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Drug testing in the workplace is increasingly common and includes: pre-employment drug testing, random drug testing, testing on suspicion, and testing if there is an accident or incident.
It's important to recognise that drug testing does not always improve workplace safety, can be ineffective at managing impairment, and is highly invasive.
New Zealand workers can only be randomly drug tested in safety sensitive environments. There is less clarity around other drug testing but it needs to be in-line with any employment agreement and should be consistent with the organisation's alcohol and other drug policy.
All drug tests must be conducted by people qualified to collect the sample and must be analysed by a laboratory to be valid.
Evidence shows that while random drug testing can reduce employee drug use, it does not reduce near-misses, accidents or deaths in the workplace.
This is because drug testing detects previous use of drugs, not whether someone is currently impaired or affected by drug use. Many drugs only have a short effect, so if someone uses at the start of their weekend it is unlikely to be affecting them when they return to work.
While employees may use drugs less if they are subject to workplace testing, it is often drug use that was not affecting their work. Additionally, requiring an employee to provide a urine sample while supervised is invasive of their privacy and can negatively impact employee trust.
There are significant scientific limitations to drug testing. A standard drug test can only detect use of five drug categories: natural cannabinoids (cannabis), amphetamines (methamphetamine), cocaine, opiates (heroin), PCP. This is achieved by detecting known metabolites in urine, blood, hair or saliva. Metabolites are formed as the body breaks down the drug, however the speed of this process varies widely from person to person.
The duration after use that a drug remains detectable varies widely depending on the person, type of sample and the drug. Some tests are more comprehensive (and expensive) but still only detect a limited range of substances.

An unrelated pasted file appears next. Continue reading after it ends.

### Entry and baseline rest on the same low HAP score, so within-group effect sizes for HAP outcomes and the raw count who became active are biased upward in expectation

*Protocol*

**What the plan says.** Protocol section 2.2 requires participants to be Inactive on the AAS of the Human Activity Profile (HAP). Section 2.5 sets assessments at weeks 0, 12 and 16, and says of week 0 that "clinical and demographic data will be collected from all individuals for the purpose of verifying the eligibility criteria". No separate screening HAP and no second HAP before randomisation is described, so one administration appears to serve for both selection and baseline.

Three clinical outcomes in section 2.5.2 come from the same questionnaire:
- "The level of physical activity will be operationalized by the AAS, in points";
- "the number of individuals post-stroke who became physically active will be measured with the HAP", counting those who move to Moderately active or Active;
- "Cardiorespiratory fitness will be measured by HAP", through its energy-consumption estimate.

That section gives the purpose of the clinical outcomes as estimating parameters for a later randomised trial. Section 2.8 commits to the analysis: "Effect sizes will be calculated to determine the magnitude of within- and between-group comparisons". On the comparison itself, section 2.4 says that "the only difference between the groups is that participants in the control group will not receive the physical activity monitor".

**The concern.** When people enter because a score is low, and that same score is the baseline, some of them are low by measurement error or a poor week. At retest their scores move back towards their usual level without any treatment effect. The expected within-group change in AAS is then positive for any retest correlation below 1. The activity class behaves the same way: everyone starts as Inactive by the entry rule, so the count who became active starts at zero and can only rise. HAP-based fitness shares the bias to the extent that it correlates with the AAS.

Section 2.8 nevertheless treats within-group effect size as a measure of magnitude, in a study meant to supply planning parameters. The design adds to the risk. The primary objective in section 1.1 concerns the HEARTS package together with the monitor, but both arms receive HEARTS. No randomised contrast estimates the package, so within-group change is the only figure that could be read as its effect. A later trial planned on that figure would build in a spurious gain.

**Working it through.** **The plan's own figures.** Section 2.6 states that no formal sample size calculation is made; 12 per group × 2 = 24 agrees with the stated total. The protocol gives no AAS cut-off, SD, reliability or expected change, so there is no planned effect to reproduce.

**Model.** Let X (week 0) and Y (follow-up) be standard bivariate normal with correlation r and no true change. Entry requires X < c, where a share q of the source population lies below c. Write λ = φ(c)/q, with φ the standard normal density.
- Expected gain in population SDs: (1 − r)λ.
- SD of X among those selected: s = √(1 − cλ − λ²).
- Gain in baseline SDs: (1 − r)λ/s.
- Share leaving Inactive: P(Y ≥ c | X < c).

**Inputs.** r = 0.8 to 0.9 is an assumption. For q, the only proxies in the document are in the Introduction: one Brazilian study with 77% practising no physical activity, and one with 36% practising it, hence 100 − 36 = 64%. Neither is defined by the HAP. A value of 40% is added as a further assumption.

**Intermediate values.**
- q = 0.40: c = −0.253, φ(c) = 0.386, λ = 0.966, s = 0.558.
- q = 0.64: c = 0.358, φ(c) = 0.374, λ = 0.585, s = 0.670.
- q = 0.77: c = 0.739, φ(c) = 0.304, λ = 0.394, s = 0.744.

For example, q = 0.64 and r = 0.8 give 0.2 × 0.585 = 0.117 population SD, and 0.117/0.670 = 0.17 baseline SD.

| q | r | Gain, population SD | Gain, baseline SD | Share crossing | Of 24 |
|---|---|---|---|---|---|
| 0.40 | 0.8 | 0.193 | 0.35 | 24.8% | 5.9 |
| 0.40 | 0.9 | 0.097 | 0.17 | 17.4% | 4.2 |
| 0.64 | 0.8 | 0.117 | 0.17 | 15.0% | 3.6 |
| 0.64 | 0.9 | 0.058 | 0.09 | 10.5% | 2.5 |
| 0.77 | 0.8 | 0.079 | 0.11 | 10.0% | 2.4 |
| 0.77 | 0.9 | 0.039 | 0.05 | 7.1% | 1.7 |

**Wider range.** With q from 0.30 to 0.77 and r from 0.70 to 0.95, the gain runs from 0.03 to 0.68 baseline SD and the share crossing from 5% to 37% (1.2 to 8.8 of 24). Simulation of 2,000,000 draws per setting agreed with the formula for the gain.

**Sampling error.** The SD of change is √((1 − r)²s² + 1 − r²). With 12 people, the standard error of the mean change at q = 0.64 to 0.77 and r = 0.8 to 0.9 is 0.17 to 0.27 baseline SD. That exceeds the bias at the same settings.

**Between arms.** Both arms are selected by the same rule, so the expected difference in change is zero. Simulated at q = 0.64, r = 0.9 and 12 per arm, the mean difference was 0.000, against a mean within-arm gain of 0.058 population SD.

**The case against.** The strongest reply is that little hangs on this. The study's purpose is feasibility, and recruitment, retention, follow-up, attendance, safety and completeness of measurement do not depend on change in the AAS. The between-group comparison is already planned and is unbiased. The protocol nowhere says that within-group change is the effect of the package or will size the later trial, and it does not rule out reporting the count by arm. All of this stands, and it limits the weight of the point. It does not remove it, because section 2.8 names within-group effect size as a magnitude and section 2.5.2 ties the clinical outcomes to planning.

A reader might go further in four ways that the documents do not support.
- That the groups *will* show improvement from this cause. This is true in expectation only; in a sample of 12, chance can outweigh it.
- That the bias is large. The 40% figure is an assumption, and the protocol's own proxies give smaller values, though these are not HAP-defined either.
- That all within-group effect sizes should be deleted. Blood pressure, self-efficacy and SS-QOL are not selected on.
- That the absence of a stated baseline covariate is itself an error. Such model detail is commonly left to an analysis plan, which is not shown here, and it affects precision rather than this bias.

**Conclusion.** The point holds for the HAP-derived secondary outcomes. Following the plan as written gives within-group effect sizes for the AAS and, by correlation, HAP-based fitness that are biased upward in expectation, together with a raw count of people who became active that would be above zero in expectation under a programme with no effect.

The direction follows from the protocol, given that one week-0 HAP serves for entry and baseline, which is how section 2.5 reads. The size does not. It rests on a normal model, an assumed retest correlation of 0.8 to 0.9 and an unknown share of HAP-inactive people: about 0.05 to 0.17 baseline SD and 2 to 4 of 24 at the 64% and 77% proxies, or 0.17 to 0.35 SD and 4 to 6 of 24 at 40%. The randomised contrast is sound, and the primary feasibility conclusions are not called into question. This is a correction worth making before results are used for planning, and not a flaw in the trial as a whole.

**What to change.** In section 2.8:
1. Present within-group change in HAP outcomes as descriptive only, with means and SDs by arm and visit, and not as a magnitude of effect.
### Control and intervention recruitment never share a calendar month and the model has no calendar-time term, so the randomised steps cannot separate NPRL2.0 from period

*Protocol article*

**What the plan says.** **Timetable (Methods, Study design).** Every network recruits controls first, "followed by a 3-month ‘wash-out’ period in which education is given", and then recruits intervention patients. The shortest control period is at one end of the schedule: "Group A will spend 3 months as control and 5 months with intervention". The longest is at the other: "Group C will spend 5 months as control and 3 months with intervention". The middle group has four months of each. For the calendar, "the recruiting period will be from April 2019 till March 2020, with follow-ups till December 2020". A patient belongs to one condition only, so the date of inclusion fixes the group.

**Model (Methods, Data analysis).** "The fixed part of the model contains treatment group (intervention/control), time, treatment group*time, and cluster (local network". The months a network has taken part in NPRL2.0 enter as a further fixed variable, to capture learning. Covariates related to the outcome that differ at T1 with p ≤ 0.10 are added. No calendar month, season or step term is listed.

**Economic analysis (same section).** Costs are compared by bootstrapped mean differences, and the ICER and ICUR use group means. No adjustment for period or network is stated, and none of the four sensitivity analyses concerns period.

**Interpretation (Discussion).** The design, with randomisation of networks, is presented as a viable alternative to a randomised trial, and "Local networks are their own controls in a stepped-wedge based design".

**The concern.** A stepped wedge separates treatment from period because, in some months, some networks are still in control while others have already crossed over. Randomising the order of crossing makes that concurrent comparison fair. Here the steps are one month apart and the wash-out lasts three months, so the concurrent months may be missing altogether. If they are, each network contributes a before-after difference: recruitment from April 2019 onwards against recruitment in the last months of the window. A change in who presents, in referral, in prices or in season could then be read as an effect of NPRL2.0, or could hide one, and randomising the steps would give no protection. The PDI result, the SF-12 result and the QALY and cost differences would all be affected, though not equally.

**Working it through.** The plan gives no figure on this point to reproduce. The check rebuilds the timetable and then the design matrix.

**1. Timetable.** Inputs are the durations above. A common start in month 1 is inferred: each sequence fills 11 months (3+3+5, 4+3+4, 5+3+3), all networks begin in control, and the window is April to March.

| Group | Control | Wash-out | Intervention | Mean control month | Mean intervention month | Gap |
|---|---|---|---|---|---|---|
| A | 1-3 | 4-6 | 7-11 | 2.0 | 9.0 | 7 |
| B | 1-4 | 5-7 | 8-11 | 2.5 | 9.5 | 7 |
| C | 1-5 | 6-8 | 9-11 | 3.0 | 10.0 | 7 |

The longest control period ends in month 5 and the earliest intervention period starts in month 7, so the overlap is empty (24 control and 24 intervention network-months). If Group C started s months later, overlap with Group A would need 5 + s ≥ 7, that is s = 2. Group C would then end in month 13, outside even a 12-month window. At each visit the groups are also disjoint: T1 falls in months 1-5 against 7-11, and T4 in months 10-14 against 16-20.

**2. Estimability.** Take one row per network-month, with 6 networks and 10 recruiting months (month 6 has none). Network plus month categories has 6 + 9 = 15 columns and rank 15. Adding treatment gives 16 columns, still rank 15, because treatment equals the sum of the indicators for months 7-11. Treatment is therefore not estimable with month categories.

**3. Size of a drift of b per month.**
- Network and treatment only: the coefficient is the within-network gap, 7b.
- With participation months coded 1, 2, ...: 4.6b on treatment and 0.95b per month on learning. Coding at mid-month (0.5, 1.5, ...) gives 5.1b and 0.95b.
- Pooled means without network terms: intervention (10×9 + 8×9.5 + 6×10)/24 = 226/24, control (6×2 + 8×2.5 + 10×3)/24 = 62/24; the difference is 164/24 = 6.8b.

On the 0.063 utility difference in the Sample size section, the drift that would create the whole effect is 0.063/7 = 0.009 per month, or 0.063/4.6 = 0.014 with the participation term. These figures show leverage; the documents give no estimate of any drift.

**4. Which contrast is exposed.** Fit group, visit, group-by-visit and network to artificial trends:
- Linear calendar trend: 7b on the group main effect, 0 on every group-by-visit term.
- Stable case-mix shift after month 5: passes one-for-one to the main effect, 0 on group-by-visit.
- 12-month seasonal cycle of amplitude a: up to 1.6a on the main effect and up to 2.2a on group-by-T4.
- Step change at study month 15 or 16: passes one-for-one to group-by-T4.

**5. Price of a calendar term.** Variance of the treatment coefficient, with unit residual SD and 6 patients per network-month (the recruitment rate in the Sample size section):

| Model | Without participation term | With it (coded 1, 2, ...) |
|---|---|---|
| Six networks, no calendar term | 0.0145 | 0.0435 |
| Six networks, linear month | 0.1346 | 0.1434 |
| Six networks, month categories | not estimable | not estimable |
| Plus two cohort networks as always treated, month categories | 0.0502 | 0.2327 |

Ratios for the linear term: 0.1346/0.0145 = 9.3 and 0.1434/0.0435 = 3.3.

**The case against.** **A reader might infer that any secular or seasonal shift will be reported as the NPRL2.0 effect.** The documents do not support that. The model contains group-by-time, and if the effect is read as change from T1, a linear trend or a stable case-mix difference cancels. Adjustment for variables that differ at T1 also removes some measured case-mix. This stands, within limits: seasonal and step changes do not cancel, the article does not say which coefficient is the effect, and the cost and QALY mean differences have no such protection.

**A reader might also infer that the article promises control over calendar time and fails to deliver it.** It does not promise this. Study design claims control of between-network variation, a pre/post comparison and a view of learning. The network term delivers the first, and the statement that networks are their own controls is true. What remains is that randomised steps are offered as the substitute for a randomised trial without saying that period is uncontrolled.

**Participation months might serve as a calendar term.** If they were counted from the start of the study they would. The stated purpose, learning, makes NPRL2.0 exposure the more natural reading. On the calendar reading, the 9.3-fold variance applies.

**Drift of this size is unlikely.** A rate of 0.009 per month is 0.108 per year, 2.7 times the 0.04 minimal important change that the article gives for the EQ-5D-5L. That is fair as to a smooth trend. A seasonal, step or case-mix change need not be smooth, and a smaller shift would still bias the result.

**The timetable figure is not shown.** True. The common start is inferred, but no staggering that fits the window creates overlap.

The main methods of testing have different limitations:
A positive test result is influenced by many factors including how much and how often the drug was used, and the employees weight, age and how their body processed the drug. The below table gives an indication of detection periods but should not be relied on.
|Cannabis||Up to 4 weeks||Up to 2 weeks||Up to 90 days||12-24 hours|
|Methamphetamine||3-5 days||1-3 days||Up to 90 days||Unknown|
|Cocaine||2-4 days||Unknown||Up to 90 days||1 day|
|Heroin/codeine/morphine||4-5 days||Unknown||Up to 90 days||12-36 hours|
In safety critical work sites where random drug testing has legal grounds to be implemented, it may still be of limited effectiveness at managing impairment.
Impairment reduces someone’s ability to make decisions or do their job and can be from: tiredness, stress, dealing with grief or a breakup, medications or alcohol and drug use. While breathalysers can measure whether the alcohol someone has drunk is making them impaired, other drug tests cannot do this. Knowing if someone used drugs does not mean they were affected by them at work.
Reducing impairment in the workplace, rather than any drug use, should be the focus. This can only be done through quality management, a culture of reporting health and safety risks, and a system that encourages people to speak up if they notice an issue or someone else who is impaired.